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How to set up a bare metal restore with Windows ASR

Learn how to prepare your system to use Automated System Restore, and how to troubleshoot common problems that might arise during the process.

What you will learn from this tip: How to prepare your system to use Automated System Restore, and how to troubleshoot common problems that might arise during the process.

Windows Server 2003 now contains Automated System Restore (ASR), a utility that allows users to do bare metal restores. The process is highly automated, but it isn't completely automatic. There are things you need to do to prepare to use ASR, as well as some issues you should know about.

The first step in the restore is to create a floppy. You have two options for this step: ASR or RIS. As part of its setup, ASR automatically creates a floppy disk which contains disk configuration information and disk signatures for the system. This is conceptually similar to the rescue disks created with older versions of Windows, but it works quite differently. If you choose not to use ASR, you can create a floppy using the Remote Installation Services (RIS) server to perform the restore over a TCP/IP network through a network adapter on the client that supports Microsoft's Pre-Boot Execution Environment (PXE).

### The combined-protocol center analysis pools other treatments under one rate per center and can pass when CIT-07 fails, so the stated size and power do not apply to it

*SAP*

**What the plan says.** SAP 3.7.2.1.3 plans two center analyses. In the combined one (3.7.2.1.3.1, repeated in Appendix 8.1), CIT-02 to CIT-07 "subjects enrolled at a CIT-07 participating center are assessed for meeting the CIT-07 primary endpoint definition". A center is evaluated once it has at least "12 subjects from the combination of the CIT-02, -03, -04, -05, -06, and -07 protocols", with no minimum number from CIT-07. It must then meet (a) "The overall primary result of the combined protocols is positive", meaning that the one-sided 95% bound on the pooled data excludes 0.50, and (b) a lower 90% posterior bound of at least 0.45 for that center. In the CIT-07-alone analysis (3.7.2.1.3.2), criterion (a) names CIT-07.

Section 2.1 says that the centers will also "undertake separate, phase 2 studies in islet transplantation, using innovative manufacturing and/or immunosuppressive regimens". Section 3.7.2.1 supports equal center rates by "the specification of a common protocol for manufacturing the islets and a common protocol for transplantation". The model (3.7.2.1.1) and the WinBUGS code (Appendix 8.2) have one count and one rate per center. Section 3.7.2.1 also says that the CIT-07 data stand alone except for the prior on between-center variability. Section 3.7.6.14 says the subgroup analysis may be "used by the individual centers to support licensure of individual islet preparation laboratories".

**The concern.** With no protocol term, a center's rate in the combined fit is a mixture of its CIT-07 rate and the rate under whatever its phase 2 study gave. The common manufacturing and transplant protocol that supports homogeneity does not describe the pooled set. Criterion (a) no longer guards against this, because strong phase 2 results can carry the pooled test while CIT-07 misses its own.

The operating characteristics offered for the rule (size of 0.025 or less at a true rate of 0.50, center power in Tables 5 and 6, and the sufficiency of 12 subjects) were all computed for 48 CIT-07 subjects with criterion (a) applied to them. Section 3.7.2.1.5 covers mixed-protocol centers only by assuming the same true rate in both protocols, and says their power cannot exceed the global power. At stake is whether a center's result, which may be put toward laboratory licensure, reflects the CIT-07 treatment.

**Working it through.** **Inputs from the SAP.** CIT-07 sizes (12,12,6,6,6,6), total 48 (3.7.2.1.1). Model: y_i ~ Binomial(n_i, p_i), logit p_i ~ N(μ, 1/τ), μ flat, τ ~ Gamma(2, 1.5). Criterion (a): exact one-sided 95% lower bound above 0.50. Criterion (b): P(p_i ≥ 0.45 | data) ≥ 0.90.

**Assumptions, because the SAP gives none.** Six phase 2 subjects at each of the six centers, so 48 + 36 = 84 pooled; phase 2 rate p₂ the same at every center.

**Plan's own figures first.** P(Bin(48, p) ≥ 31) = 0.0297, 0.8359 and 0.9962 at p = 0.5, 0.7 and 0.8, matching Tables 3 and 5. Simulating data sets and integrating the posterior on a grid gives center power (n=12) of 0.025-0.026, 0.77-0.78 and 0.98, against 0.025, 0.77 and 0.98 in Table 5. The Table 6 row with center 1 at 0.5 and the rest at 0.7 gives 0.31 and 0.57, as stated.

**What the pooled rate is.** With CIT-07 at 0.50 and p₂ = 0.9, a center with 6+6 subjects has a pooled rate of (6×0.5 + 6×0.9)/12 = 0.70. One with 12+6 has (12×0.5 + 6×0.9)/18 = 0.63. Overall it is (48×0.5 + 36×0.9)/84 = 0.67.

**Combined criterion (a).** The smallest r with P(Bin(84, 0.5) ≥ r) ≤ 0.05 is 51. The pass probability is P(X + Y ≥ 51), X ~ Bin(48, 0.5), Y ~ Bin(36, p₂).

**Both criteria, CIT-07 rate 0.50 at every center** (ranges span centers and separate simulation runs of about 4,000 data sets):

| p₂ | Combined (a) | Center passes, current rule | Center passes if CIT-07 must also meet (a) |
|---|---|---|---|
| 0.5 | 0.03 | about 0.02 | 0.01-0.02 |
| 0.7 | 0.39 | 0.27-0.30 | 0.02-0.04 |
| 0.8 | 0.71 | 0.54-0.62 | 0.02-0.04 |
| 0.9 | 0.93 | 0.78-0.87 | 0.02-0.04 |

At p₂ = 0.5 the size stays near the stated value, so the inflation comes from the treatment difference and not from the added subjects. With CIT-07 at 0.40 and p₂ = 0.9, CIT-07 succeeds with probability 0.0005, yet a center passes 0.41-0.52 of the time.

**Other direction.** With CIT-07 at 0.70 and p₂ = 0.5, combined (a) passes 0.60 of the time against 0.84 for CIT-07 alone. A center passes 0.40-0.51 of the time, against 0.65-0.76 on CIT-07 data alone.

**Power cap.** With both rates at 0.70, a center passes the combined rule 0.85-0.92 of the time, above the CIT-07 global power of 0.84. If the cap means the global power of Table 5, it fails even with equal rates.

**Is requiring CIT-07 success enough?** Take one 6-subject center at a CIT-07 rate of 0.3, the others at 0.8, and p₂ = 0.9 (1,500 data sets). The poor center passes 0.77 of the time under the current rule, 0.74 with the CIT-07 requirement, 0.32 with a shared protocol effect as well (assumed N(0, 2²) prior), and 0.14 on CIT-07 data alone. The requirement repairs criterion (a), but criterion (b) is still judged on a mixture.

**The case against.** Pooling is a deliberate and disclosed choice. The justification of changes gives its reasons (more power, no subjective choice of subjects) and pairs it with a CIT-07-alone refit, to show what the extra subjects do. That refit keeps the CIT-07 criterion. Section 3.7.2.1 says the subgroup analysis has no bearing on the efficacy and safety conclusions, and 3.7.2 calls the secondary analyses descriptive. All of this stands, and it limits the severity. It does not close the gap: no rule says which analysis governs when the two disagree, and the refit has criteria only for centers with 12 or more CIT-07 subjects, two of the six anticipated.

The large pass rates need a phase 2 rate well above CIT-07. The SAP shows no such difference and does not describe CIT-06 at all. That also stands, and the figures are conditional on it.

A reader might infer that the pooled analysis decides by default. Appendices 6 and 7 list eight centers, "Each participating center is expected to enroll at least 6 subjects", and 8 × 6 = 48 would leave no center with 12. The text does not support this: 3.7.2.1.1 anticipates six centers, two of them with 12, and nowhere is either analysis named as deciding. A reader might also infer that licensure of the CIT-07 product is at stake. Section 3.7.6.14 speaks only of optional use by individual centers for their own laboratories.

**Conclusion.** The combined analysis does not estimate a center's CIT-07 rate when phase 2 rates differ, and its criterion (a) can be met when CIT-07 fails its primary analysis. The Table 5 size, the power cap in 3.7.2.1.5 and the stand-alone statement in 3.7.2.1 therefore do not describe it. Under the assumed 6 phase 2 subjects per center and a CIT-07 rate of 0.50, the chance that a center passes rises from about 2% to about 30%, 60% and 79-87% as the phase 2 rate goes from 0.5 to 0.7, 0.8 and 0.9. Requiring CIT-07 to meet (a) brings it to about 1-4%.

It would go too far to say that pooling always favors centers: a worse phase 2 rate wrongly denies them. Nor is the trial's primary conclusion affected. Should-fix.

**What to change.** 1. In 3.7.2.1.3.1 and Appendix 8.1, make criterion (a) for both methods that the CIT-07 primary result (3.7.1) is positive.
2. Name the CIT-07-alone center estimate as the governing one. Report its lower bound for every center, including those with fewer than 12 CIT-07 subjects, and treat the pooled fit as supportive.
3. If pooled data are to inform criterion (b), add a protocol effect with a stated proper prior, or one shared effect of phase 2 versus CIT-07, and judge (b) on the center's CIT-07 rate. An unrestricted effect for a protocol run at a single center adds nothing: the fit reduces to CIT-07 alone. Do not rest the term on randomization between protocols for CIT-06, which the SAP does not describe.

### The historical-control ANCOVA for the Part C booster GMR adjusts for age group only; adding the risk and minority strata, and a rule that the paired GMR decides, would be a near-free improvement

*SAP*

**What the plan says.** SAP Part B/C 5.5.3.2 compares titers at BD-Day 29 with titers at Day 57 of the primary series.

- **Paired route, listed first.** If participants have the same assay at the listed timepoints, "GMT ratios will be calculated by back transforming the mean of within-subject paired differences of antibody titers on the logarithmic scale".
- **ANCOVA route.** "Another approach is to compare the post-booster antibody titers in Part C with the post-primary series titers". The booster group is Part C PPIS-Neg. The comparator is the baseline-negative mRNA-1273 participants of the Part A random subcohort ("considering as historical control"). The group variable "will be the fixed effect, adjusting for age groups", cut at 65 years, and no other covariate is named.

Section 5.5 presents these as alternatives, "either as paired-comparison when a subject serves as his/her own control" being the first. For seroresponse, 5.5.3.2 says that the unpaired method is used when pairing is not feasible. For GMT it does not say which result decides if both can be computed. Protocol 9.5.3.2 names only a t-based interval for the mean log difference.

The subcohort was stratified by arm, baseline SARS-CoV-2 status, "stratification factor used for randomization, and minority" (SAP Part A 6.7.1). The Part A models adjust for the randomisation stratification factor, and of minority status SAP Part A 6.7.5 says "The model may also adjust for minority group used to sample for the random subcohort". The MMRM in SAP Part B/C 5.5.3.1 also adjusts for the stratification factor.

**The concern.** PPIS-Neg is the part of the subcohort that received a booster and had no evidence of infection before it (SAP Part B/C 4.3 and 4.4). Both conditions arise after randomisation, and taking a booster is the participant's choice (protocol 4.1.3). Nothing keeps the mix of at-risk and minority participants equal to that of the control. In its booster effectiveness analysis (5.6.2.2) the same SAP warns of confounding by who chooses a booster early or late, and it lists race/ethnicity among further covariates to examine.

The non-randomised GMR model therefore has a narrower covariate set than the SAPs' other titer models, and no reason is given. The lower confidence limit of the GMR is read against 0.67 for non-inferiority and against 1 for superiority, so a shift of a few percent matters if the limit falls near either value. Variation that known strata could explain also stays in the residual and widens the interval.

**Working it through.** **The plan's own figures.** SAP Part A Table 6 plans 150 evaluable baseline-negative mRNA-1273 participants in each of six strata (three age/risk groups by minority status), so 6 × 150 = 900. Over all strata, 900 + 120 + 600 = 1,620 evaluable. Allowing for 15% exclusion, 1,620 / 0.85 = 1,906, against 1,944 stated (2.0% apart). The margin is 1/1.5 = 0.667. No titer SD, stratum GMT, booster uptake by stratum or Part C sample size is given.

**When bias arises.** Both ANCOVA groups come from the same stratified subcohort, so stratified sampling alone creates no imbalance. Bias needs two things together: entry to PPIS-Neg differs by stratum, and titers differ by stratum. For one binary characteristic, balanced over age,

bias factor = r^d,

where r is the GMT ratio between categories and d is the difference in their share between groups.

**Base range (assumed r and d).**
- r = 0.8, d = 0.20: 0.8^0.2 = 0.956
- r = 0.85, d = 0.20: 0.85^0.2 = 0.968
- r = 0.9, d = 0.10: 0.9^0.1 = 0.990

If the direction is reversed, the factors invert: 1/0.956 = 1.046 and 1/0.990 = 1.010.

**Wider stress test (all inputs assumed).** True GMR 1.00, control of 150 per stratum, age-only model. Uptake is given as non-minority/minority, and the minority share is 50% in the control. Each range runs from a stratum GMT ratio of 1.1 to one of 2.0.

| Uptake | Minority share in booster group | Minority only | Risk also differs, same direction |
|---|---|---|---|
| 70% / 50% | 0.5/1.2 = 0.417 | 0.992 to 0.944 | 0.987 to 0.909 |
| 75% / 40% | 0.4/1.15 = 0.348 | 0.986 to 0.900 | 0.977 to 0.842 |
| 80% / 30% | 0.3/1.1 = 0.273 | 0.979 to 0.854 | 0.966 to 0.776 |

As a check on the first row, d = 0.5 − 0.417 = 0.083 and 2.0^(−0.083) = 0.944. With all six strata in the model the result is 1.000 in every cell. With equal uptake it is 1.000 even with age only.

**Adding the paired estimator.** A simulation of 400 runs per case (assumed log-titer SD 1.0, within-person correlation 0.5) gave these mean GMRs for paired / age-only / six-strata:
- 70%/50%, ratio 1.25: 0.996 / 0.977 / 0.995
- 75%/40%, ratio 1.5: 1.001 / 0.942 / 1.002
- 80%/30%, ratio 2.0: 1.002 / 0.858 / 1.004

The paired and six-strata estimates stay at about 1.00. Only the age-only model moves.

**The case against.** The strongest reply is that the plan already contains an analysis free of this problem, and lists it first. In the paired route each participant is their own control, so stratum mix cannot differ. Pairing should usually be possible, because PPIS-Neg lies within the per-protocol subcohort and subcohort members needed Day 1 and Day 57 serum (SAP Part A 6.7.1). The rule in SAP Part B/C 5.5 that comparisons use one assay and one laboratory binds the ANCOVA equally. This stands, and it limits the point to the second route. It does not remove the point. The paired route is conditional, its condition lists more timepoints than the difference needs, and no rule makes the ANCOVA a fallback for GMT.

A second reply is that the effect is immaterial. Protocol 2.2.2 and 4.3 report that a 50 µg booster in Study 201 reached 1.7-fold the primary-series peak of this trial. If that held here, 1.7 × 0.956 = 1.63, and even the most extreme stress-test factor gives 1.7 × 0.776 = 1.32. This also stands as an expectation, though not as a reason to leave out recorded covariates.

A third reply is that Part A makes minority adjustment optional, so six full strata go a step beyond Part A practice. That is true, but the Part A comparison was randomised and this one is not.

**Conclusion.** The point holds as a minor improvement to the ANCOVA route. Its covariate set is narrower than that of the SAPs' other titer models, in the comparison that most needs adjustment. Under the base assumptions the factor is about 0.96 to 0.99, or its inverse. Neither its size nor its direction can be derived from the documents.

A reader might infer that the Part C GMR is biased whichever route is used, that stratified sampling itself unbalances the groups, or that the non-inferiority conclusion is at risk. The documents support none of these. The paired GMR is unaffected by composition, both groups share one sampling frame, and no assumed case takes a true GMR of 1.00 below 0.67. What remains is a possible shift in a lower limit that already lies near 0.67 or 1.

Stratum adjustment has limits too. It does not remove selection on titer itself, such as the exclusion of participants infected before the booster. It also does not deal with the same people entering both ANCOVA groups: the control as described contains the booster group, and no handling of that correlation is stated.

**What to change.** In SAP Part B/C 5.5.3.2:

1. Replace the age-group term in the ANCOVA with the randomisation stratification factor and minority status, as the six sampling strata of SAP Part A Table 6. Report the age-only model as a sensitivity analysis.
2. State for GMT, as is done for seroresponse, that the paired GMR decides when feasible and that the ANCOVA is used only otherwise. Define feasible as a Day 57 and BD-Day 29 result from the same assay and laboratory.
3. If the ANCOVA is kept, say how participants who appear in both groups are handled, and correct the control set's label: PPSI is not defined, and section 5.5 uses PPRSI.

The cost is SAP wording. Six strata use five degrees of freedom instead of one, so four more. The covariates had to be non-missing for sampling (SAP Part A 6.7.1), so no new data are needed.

For the next step, use ASR to read the ASR state file (asr.sif) off the floppy and restore the signatures and volume information on the critical disks, i.e. the ones the system uses to boot up. Since non-critical disks are not normally backed up by ASR, they are not included in an ASR restore and must be backed up separately. Similarly, ordinary data on critical disks (i.e., information not needed by the operating system) will not be backed up by ASR. Once the critical disks have been recreated, ASR installs Windows Server 2003 and automatically starts a restore using the backup media. Any plug-and-play devices are detected and restored as well.

One issue to keep in mind is that for ASR to be effective, backups should be run regularly. Microsoft also suggests performing any needed file conversions before running the first ASR backup. Since the ASR floppy disk is critical to the restoration (unless you use RIS), the files they contain (asr.sif and asrpnp.sif) must be carefully protected and available. Microsoft suggests making an additional copy of the files on the backup media as part of the backup process. The files are kept in the systemrootrepair folder on the system. Before beginning the restoration, make sure you have all the needed resources, including tape backup drives, removable and hard disks available.

The final issue to consider is that some kinds of non-critical disks, especially remote media such as Firewire, USB or Jaz drives, will not be restored if they are not found by the restore process. However, ASR will go on to do the balance of the restore.

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About the author: Rick Cook has been writing about mass storage since the days when the term meant an 80 K floppy disk. The computers he learned on used ferrite cores and magnetic drums. For the last 20 years, he has been a freelance writer specializing in storage and other computer issues.

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